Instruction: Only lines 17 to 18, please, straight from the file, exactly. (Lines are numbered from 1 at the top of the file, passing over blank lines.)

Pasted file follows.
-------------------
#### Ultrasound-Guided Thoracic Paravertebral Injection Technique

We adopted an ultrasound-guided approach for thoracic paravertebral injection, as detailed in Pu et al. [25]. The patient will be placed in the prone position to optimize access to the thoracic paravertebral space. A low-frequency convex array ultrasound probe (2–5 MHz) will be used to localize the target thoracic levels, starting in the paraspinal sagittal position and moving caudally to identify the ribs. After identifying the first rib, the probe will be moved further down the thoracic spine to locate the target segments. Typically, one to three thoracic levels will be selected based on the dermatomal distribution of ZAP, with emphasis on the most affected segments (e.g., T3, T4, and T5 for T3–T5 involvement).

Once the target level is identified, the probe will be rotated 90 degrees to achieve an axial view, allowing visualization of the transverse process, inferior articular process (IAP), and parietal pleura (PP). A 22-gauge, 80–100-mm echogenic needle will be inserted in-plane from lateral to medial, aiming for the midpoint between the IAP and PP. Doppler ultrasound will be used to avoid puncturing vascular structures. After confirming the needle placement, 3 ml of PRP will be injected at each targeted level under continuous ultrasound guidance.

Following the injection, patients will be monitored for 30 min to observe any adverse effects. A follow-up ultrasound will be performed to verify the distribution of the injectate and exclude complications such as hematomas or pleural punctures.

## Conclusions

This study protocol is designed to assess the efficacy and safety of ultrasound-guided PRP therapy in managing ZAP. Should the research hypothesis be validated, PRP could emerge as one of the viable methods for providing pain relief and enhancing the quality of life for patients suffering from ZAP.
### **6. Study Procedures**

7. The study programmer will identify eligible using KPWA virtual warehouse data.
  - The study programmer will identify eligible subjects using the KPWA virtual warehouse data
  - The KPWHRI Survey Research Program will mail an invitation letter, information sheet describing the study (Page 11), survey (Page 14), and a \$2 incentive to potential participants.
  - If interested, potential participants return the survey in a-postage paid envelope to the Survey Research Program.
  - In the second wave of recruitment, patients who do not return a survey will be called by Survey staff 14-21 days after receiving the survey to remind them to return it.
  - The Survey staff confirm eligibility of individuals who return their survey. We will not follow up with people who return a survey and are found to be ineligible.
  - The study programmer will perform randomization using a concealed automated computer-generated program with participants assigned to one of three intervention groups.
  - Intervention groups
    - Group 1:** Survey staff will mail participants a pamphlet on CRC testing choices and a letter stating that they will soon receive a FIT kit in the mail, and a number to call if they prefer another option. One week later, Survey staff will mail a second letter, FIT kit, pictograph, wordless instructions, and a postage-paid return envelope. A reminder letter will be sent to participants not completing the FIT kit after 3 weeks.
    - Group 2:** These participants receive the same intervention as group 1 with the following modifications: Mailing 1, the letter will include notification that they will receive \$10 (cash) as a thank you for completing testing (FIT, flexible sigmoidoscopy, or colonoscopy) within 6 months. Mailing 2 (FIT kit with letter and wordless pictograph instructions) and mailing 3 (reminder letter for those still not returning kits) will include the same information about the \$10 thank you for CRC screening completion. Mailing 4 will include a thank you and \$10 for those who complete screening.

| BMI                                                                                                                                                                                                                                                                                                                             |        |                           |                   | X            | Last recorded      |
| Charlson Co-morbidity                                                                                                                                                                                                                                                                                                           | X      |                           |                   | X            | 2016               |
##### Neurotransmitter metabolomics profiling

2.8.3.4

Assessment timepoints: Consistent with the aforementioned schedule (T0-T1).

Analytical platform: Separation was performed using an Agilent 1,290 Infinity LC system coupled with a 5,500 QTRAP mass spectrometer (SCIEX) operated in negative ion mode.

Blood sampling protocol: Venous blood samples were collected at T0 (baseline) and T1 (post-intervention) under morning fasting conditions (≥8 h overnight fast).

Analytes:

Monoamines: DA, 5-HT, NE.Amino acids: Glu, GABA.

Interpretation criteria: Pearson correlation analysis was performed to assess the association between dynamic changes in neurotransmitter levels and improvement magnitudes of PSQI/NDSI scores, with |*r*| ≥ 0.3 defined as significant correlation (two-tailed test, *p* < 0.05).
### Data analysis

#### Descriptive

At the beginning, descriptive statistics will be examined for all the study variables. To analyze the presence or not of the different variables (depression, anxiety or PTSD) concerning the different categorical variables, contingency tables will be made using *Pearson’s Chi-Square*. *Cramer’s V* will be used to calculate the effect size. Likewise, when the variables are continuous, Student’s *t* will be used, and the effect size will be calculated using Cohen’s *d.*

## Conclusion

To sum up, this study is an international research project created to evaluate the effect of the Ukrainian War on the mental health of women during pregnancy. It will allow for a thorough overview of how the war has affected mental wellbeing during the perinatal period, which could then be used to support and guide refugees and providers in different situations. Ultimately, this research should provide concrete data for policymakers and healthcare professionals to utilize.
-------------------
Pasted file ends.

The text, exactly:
    - Group 2:** These participants receive the same intervention as group 1 with the following modifications: Mailing 1, the letter will include notification that they will receive \$10 (cash) as a thank you for completing testing (FIT, flexible sigmoidoscopy, or colonoscopy) within 6 months. Mailing 2 (FIT kit with letter and wordless pictograph instructions) and mailing 3 (reminder letter for those still not returning kits) will include the same information about the \$10 thank you for CRC screening completion. Mailing 4 will include a thank you and \$10 for those who complete screening.

| BMI                                                                                                                                                                                                                                                                                                                             |        |                           |                   | X            | Last recorded      |